Over the years, smartphone vendors have been busy paying top dollar for location-related companies. Apple, for example, who previously told the world to "get lost" with their own-branded maps and navigation services, recently bought Locationary and Embark, to begin bringing more maps talent and code in-house.
Yet in the on-going location frenzy, TomTom and Tele Atlas were left alone -- and rather unloved. Many industry and Wall Street analysts (and I) have predicted that TomTom would be bought out by someone. Apple, Toyota, Microsoft. Somebody. But this hasn't happened yet.
Now this leads one to question the value of digital maps altogether. Has maps data been so commoditized by Google and crowd-sourced approaches that complete collections are worth practically nothing? I have to admit that I'm not sure what's going on here. Perhaps all the value has moved up the stack to services that run on top of maps.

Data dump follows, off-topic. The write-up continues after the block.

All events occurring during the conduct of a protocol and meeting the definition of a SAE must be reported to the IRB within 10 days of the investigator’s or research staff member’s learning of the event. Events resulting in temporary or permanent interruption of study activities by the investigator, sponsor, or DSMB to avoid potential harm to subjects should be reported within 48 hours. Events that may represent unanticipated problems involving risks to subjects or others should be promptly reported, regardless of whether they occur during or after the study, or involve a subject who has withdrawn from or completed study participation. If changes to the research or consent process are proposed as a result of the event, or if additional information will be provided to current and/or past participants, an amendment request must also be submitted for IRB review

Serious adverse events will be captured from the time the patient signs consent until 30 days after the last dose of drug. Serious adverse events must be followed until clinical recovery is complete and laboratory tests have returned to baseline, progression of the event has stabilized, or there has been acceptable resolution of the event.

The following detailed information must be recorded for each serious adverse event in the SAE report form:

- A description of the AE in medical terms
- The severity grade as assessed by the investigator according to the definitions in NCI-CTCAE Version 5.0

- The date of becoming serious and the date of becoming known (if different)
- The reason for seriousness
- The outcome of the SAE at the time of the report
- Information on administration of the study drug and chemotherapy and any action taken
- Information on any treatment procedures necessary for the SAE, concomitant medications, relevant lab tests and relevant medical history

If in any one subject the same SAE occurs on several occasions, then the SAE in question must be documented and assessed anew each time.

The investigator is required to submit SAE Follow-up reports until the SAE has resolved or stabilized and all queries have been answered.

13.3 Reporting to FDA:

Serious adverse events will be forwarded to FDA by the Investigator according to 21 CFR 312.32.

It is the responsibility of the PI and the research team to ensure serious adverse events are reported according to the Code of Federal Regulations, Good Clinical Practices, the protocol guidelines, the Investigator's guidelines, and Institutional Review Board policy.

So far for TomTom, the journey has not been much of a reward. Will anyone find value here?
Verdict: TomTom is hands down a loser in the location frenzy.